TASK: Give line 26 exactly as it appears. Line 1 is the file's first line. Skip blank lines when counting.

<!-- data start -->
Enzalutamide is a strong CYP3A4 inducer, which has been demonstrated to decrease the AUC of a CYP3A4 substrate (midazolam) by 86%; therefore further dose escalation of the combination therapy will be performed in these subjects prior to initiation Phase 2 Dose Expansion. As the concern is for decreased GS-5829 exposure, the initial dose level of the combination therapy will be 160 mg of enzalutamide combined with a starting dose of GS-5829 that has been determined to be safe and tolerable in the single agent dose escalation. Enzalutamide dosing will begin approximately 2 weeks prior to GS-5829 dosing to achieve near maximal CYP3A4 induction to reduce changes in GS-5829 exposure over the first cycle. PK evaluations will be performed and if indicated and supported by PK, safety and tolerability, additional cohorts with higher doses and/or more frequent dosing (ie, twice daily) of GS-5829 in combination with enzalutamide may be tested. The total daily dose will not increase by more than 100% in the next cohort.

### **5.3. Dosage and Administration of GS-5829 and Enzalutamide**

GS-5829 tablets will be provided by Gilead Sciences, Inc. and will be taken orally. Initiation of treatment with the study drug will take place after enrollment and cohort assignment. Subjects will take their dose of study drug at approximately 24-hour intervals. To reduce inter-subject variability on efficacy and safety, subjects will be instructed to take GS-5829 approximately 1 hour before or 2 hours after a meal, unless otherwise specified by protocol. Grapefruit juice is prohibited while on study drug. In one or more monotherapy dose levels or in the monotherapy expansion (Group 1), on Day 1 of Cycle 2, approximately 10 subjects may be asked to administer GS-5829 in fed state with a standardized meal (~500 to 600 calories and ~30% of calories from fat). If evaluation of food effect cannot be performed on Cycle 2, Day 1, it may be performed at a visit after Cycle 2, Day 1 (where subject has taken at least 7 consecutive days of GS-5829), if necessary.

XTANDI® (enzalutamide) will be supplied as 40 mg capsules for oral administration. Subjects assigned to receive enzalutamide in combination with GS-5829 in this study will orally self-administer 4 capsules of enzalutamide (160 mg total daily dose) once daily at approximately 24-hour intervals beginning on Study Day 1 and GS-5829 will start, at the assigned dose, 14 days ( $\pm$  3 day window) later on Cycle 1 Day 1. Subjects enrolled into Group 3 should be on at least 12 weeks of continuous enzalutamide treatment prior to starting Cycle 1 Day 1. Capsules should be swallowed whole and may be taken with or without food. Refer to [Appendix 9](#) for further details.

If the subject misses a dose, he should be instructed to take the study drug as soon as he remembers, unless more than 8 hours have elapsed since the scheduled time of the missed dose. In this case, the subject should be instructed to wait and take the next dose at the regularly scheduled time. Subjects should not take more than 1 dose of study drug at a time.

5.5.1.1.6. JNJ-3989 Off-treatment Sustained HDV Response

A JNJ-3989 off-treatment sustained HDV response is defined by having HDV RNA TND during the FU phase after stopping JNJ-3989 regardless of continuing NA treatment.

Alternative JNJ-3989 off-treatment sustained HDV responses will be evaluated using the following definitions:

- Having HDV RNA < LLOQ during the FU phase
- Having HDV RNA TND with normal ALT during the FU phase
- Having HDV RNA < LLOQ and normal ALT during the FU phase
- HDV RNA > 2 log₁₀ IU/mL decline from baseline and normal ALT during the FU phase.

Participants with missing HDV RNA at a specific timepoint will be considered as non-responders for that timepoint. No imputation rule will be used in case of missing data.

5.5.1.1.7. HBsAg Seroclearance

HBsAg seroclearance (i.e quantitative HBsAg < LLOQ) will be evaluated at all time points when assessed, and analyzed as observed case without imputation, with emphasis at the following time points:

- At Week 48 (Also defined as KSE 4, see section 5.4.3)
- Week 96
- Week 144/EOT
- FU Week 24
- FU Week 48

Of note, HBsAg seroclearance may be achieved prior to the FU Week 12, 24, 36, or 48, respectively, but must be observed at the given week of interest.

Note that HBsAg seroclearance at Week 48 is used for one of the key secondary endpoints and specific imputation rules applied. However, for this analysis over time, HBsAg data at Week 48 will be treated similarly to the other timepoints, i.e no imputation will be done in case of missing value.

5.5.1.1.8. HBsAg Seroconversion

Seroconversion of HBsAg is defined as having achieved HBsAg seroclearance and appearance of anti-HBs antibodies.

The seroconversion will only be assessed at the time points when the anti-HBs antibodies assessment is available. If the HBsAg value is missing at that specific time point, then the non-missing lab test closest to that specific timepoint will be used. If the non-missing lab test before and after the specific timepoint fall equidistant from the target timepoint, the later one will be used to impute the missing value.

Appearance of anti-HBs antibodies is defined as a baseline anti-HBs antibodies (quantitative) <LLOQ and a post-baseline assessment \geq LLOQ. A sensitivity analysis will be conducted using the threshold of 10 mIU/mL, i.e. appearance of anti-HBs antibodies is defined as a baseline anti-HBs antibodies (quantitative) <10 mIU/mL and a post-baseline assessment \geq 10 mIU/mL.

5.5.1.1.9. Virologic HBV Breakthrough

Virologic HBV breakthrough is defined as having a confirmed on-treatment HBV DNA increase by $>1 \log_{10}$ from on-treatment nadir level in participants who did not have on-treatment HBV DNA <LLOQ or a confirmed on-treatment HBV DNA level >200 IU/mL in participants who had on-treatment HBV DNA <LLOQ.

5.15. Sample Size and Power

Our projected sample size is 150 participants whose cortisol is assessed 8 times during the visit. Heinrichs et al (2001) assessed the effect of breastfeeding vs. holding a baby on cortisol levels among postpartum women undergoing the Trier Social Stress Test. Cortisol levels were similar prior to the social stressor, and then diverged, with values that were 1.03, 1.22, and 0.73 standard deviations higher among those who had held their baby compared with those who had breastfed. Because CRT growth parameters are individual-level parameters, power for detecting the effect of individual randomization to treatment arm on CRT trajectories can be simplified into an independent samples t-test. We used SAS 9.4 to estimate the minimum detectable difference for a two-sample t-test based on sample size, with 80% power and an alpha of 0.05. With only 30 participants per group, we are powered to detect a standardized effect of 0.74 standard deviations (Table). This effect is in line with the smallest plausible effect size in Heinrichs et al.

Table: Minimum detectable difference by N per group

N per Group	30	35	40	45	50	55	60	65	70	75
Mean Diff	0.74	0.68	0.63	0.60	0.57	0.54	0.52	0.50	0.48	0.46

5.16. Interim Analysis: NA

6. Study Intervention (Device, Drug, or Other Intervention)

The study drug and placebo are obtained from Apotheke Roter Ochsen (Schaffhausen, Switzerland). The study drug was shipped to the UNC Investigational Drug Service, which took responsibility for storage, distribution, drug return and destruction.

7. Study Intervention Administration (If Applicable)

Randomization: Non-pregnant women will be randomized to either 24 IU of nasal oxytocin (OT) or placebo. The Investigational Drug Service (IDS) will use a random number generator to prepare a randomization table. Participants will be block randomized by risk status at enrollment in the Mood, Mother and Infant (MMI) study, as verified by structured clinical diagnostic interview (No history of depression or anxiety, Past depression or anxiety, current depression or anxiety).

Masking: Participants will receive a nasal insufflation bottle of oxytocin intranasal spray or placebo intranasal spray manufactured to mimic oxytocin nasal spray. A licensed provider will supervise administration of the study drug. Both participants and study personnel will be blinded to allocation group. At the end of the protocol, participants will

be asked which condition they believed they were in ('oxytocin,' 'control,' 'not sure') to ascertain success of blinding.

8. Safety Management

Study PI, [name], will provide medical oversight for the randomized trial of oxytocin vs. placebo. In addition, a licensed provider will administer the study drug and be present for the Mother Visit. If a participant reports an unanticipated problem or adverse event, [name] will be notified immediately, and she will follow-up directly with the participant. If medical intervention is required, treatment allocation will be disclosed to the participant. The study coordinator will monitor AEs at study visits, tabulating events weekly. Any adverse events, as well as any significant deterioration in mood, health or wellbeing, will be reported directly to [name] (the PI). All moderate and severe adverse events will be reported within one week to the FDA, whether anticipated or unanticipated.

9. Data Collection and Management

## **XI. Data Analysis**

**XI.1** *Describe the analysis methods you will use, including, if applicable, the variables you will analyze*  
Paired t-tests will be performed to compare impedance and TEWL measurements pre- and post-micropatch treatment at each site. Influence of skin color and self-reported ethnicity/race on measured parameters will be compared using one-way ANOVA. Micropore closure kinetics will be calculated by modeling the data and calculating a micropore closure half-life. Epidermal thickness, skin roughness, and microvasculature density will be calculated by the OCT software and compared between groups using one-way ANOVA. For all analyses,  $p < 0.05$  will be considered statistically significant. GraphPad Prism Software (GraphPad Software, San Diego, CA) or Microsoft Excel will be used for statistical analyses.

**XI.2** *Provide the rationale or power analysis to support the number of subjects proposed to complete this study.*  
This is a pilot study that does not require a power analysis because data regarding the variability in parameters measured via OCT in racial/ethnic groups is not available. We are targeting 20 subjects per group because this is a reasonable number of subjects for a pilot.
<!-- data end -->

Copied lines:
Appearance of anti-HBs antibodies is defined as a baseline anti-HBs antibodies (quantitative) <LLOQ and a post-baseline assessment \geq LLOQ. A sensitivity analysis will be conducted using the threshold of 10 mIU/mL, i.e. appearance of anti-HBs antibodies is defined as a baseline anti-HBs antibodies (quantitative) <10 mIU/mL and a post-baseline assessment \geq 10 mIU/mL.